“Walking is what we did,” Bryson states: 800-plus out of the 2,100-plus miles, and that good sliver is sheer comic travel...

A WALK IN THE WOODS

REDISCOVERING AMERICA ON THE APPALACHIAN TRAIL

The Appalachian Trail—from Springer Mountain, Ga., to Mount Katahdin, Me.—consists of some five million steps, and Bryson (Notes from a Small Island, 1996, etc.) seems to coax a laugh, and often an unexpectedly startling insight, out of each one he traverses.

It’s not all yuks—though it is hard not to grin idiotically through all 288 pages—for Bryson is a talented portraitist of place. He did his natural-history homework, which is to say he knows a jack-o-lantern mushroom from a hellbender salamander from a purple wartyback mussel, and can also write seriously about the devastation of chestnut blight. He laces his narrative with gobbets of trail history and local trivia, and he makes real the “strange and palpable menace” of the dark deep woods in which he sojourns, the rough-hewn trailscape “mostly high up on the hills, over lonely ridges and forgotten hollows that no one has ever used or coveted,” celebrating as well the “low-level ecstasy” of finding a book left thoughtfully at a trail shelter, or a broom with which to sweep out the shelter’s dross. Yet humor is where the book finds its cues—from Bryson’s frequent trail companion, the obese and slothful Katz, a spacious target for Bryson’s sly wit, to moments of cruel and infantile laughs, as when he picks mercilessly on the witless woman who, admittedly, ruined a couple of their days. But for the most part the humor is bright sarcasm, flashing with drollery and intelligence, even when it’s a far yodel from political sensitivity. Then Bryson will take your breath away with a trenchant critique of the irredeemably vulgar vernacular strip that characterizes many American downtowns, or of other signs of decay he encounters off the trail (though the trail itself he comes to love).

“Walking is what we did,” Bryson states: 800-plus out of the 2,100-plus miles, and that good sliver is sheer comic travel entertainment.

Pub Date: May 4, 1998

ISBN: 0-7679-0251-3

Page Count: 288

Publisher: Broadway

Review Posted Online: May 20, 2010

Kirkus Reviews Issue: March 1, 1998

Did you like this book?

No Comments Yet

Stricter than, say, Bergen Evans or W3 ("disinterested" means impartial — period), Strunk is in the last analysis...

THE ELEMENTS OF STYLE

50TH ANNIVERSARY EDITION

Privately published by Strunk of Cornell in 1918 and revised by his student E. B. White in 1959, that "little book" is back again with more White updatings.

Stricter than, say, Bergen Evans or W3 ("disinterested" means impartial — period), Strunk is in the last analysis (whoops — "A bankrupt expression") a unique guide (which means "without like or equal").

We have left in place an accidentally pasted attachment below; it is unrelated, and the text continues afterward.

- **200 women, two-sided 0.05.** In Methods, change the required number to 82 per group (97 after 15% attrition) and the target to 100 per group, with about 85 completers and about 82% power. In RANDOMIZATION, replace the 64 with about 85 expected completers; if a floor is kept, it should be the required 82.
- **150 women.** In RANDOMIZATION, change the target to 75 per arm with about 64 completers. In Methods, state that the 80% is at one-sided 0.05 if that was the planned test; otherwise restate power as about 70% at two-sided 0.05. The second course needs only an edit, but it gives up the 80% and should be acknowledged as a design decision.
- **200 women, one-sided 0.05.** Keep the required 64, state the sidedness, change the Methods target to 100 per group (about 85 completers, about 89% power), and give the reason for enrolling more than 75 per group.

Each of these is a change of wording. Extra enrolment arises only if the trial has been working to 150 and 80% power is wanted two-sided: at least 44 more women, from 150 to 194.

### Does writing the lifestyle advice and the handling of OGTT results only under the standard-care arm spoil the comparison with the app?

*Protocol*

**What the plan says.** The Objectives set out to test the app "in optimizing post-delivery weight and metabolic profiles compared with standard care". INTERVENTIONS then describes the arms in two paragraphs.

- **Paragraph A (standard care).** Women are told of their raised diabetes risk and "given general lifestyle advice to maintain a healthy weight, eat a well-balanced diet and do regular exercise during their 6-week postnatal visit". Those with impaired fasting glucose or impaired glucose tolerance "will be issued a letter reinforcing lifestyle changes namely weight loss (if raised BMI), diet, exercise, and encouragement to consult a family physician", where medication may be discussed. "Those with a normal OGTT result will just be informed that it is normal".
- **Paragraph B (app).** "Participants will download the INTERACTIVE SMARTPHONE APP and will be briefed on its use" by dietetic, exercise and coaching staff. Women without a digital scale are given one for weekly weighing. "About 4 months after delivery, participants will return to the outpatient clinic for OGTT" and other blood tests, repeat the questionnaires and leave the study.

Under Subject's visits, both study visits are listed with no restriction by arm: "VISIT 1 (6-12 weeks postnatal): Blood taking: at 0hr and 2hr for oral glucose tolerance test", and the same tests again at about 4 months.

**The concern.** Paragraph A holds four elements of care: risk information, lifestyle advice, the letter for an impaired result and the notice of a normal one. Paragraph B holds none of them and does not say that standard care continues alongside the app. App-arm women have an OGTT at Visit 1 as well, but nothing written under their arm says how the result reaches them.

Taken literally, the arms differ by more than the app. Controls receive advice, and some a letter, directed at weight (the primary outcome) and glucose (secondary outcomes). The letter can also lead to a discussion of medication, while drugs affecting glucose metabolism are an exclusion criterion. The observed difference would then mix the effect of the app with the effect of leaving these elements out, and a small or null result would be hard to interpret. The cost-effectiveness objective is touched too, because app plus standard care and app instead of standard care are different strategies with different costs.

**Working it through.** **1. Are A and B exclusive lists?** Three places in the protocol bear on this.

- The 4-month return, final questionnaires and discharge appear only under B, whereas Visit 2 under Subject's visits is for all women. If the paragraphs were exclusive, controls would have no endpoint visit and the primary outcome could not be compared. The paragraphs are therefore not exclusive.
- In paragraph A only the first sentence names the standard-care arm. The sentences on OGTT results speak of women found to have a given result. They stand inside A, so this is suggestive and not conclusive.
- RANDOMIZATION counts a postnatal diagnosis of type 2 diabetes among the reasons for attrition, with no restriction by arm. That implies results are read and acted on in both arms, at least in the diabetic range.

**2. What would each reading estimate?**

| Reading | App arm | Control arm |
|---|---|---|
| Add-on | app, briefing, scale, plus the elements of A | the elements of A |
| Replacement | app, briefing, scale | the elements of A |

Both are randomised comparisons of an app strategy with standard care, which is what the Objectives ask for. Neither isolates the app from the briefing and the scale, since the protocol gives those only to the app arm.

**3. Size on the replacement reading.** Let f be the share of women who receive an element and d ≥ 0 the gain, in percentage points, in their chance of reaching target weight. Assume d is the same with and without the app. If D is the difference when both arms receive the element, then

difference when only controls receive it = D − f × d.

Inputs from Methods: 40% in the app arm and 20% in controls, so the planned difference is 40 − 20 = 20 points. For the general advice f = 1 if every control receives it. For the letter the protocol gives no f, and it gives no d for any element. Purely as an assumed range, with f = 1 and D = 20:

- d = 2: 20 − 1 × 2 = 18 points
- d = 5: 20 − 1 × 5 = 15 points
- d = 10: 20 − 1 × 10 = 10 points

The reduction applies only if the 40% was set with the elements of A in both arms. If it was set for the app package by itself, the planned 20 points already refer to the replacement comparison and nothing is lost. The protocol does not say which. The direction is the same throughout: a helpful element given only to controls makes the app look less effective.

Pub Date: May 15, 1972

ISBN: 0205632645

Page Count: 105

Publisher: Macmillan

Review Posted Online: Oct. 28, 2011

Kirkus Reviews Issue: May 1, 1972

Did you like this book?

WHAT A WONDERFUL WORLD

A LIFETIME OF RECORDINGS

Noted jazz and pop record producer Thiele offers a chatty autobiography. Aided by record-business colleague Golden, Thiele traces his career from his start as a ``pubescent, novice jazz record producer'' in the 1940s through the '50s, when he headed Coral, Dot, and Roulette Records, and the '60s, when he worked for ABC and ran the famous Impulse! jazz label. At Coral, Thiele championed the work of ``hillbilly'' singer Buddy Holly, although the only sessions he produced with Holly were marred by saccharine strings. The producer specialized in more mainstream popsters like the irrepressibly perky Teresa Brewer (who later became his fourth wife) and the bubble-machine muzak-meister Lawrence Welk. At Dot, Thiele was instrumental in recording Jack Kerouac's famous beat- generation ramblings to jazz accompaniment (recordings that Dot's president found ``pornographic''), while also overseeing a steady stream of pop hits. He then moved to the Mafia-controlled Roulette label, where he observed the ``silk-suited, pinky-ringed'' entourage who frequented the label's offices. Incredibly, however, Thiele remembers the famously hard-nosed Morris Levy, who ran the label and was eventually convicted of extortion, as ``one of the kindest, most warm-hearted, and classiest music men I have ever known.'' At ABC/Impulse!, Thiele oversaw the classic recordings of John Coltrane, although he is the first to admit that Coltrane essentially produced his own sessions. Like many producers of the day, Thiele participated in the ownership of publishing rights to some of the songs he recorded; he makes no apology for this practice, which he calls ``entirely appropriate and without any ethical conflicts.'' A pleasant, if not exactly riveting, memoir that will be of most interest to those with a thirst for cocktail-hour stories of the record biz. (25 halftones, not seen)

Pub Date: May 1, 1995

ISBN: 0-19-508629-4

Page Count: 224

Publisher: Oxford Univ.

Review Posted Online: May 20, 2010

Kirkus Reviews Issue: March 1, 1995

Did you like this book?

more